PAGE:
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I was shocked to hear from my daughter that even though they have allotments backing onto their school they never had any lessons in growing their own food. Are there any programmes/projects in schools that you're aware of, are they any good?

I think it's important.

Cheers. Simon



  • FloBearFloBear Posts: 2,281

    The RHS have had a Campaign for School Gardening running for quite a few years. It is free to join and there is lots of advice and help for teachers/parents/TAs who help with gardening clubs. There is also the opportunity to take part in simple growing trials, receive seeds, gain awards etc. - well, that was the case when I finished teaching two years ago.

    I agree that it's very important, in fact I've always claimed that almost the entire National Curriculum could be taught through gardening and its related activities - and what's more, it's much more fun that way!! I found the work I did, although small, often engaged children who were turned off by the 'sitting down stuff' as well as showing the more academically inclined that there was life beyond a desk or a screen image

  • DaintinessDaintiness EssexPosts: 980

    I run a gardening club at my local primary school, am part of the RHS School Campaign - we are on level 3 and have received seeds, info packs, have entered competitions and got garden vouchers etc through the scheme. I  have also got the school involved with the local park and we have planted bulbs, plants, collected leaves etc and bird watched in the park. We take part in the Big Bird Watch at school  and have entered the local council's in bloom competition - anything is possible with someone with time, interest and enthusiasm. Grandparents are usually more able to help out than parents but the more varied the input the better informed we all are...there are lots of schemes out there if you have time to look - we have just received a free apple tree through the capitalgrowth, a London based scheme. Why don't you volunteer have know idea where it will take you - I had no idea I would be in the local paper, meet the mayor, exhibit a scarecrow at the Hampton Court flower show and who knows where our club will go next but our seeds are ready and our daffs are up!!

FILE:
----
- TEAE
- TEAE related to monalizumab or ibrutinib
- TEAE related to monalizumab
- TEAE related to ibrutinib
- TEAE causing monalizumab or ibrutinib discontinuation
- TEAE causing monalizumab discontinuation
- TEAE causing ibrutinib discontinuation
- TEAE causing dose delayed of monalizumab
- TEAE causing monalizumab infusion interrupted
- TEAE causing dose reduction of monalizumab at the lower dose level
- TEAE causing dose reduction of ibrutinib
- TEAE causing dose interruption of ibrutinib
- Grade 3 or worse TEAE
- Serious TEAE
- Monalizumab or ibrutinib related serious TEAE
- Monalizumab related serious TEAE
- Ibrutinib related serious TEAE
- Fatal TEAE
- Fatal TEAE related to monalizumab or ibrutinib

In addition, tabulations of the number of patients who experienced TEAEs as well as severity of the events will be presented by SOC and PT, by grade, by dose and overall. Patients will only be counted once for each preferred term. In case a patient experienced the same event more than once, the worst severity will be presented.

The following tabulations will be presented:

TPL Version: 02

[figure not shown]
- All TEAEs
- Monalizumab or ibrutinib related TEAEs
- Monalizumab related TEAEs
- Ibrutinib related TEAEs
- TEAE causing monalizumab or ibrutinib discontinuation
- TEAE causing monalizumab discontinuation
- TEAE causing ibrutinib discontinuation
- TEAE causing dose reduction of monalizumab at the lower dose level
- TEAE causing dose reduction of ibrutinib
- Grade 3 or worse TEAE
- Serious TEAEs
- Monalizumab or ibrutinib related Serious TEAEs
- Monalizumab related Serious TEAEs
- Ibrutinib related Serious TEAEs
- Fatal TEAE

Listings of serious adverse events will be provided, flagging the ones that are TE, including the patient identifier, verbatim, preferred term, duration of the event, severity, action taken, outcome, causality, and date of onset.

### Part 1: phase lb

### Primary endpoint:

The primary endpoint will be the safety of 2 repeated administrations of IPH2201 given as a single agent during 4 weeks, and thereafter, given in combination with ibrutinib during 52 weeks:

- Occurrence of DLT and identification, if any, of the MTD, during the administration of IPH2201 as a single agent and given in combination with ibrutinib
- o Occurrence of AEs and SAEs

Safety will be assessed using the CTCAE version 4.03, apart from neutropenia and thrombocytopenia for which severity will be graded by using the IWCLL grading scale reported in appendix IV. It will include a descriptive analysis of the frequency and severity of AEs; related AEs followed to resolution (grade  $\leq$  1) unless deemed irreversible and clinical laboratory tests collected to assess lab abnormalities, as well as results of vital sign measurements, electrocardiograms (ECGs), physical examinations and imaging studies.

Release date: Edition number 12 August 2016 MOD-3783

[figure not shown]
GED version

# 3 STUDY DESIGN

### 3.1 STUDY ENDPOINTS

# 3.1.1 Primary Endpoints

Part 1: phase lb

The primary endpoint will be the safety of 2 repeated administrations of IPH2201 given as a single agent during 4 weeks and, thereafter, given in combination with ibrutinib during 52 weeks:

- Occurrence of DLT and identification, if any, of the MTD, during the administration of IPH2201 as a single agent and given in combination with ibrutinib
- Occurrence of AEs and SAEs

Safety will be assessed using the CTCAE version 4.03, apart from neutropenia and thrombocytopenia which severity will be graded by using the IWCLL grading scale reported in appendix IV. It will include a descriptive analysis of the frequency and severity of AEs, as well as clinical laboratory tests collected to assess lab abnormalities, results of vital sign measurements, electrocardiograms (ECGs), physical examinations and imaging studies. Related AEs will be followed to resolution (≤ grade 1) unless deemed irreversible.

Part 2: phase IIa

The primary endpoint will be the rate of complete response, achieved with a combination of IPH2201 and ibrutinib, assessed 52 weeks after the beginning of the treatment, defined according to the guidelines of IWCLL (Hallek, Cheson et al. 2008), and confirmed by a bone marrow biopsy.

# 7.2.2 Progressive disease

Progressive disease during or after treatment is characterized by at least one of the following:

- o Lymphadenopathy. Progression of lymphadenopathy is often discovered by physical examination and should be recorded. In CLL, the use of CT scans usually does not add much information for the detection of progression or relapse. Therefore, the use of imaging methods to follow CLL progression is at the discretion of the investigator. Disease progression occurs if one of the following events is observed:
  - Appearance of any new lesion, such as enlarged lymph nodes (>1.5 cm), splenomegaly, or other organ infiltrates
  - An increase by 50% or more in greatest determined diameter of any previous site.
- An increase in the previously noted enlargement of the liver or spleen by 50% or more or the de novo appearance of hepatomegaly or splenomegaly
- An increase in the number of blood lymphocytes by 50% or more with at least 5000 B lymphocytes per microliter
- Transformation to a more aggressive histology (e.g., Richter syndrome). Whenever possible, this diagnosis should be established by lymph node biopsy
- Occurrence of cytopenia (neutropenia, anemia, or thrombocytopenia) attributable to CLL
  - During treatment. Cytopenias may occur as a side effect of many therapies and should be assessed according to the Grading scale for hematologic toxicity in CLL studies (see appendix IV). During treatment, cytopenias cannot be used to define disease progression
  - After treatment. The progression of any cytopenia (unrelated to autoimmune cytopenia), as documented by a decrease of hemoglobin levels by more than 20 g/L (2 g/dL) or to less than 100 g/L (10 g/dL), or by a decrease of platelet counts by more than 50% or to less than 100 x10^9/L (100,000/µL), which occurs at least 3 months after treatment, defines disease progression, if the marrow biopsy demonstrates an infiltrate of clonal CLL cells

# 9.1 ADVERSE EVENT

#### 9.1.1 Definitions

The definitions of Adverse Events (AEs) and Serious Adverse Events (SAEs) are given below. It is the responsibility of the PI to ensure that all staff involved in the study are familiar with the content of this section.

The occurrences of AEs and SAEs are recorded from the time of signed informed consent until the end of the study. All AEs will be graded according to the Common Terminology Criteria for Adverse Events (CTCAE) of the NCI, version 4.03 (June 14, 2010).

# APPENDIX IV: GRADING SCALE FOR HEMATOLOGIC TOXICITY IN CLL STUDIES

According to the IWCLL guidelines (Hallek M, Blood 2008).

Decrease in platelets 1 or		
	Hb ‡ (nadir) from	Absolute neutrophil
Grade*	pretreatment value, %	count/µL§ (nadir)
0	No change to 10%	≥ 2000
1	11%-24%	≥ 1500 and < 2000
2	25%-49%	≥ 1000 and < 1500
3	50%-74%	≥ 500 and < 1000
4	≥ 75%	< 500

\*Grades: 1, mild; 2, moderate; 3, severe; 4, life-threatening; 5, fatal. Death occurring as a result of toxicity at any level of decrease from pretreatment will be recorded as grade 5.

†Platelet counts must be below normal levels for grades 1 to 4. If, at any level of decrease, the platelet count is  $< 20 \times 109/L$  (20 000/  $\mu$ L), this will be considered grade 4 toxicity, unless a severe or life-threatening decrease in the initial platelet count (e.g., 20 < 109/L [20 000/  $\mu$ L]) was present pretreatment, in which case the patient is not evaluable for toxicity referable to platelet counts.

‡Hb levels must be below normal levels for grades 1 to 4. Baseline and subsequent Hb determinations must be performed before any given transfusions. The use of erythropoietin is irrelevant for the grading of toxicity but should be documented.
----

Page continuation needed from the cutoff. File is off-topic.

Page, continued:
• Simon5Simon5 Posts: 4
    Ok good. Thanks for the answers & keep up the good work Daintiness.
  • discodavediscodave Posts: 510

    I took Greenhouse Studies as a subject at school and loved it. (although this was age 13 until leaving school). My sister is a school teacher (ages 3-6) and has regular classes with several kids in their school allotment. I have to say though, I think that this subject is the responsibility of a parent not a school. To get into the garden with your children yourself and learn together is both rewarding and inspiring. Talk to the schools to see if they can set up a gardening club etc..

  • joslowjoslow Posts: 218

    I am shocked too, most veg is harvested after schools break up for their really long summer hols, we should make teachers use this valuable time to teach pupils about growing and cooking food. It would be really cheap childcare for those that need to work, so a win win solution.

  • ThaiGerThaiGer Posts: 165

    Hello, mayby you would like look at my small project, we created. I hope it will successful...greetings, ThaiGer.

    my food project



  • joslow,

    You want to 'make' teachers work as childminders during their school holiday breaks?

  • And what makes you think it would be cheap?

  • the best thing ,since you like gardening parents and grandparents is to teach the children your self,its a pleasure to share your knowledge with children teaching them about the flowers and veg alongside teaching about  will gain and so will your children,imagedon't leave it to others and miss out.Getting them to help  water ,sow,dig,and Identify plants.

  • Gary HobsonGary Hobson Posts: 1,892

    I know virtually nothing about how the National Curriculum works (things have changed a lot since I went to school). But, according to an article in my local newspaper, Horticulture may form part of the National Curriculum, from September...

    "a draft version of the National Curriculum includes horticulture as a key activity in design and technology....The new draft National Curriculum states that in key stages one to three (ages five to 14) the design and technology curriculum should teach practical knowledge, skills and crafts in fields such as horticulture: to cultivate plants for practical purposes, such as for food or for decorative displays...

    Full article:


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